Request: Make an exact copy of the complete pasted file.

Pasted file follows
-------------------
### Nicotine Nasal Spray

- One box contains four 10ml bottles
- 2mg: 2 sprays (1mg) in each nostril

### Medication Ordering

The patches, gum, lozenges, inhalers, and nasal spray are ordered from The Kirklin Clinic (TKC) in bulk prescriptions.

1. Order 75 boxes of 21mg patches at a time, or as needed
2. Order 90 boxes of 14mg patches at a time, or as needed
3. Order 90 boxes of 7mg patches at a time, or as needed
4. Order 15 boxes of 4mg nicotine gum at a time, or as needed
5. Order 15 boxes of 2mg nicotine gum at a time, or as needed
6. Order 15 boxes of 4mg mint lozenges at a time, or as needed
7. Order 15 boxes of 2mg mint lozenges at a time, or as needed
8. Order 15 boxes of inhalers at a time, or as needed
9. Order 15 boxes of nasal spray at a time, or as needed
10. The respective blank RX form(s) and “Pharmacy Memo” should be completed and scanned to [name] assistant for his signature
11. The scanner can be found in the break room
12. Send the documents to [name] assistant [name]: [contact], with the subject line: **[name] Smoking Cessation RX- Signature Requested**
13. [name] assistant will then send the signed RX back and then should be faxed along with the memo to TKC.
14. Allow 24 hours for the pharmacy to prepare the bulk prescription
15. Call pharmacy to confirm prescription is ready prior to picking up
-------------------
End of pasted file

### Nicotine Nasal Spray

- One box contains four 10ml bottles
- 2mg: 2 sprays (1mg) in each nostril

### Medication Ordering

The patches, gum, lozenges, inhalers, and nasal spray are ordered from The Kirklin Clinic (TKC) in bulk prescriptions.

1. Order 75 boxes of 21mg patches at a time, or as needed
2. Order 90 boxes of 14mg patches at a time, or as needed
3. Order 90 boxes of 7mg patches at a time, or as needed
4. Order 15 boxes of 4mg nicotine gum at a time, or as needed
5. Order 15 boxes of 2mg nicotine gum at a time, or as needed
6. Order 15 boxes of 4mg mint lozenges at a time, or as needed
7. Order 15 boxes of 2mg mint lozenges at a time, or as needed
8. Order 15 boxes of inhalers at a time, or as needed
9. Order 15 boxes of nasal spray at a time, or as needed
10. The respective blank RX form(s) and “Pharmacy Memo” should be completed and scanned to [name] assistant for his signature
11. The scanner can be found in the break room
12. Send the documents to [name] assistant [name]: [contact], with the subject line: **[name] Smoking Cessation RX- Signature Requested**
13. [name] assistant will then send the signed RX back and then should be faxed along with the memo to TKC.
14. Allow 24 hours for the pharmacy to prepare the bulk prescription
15. Call pharmacy to confirm prescription is ready prior to picking up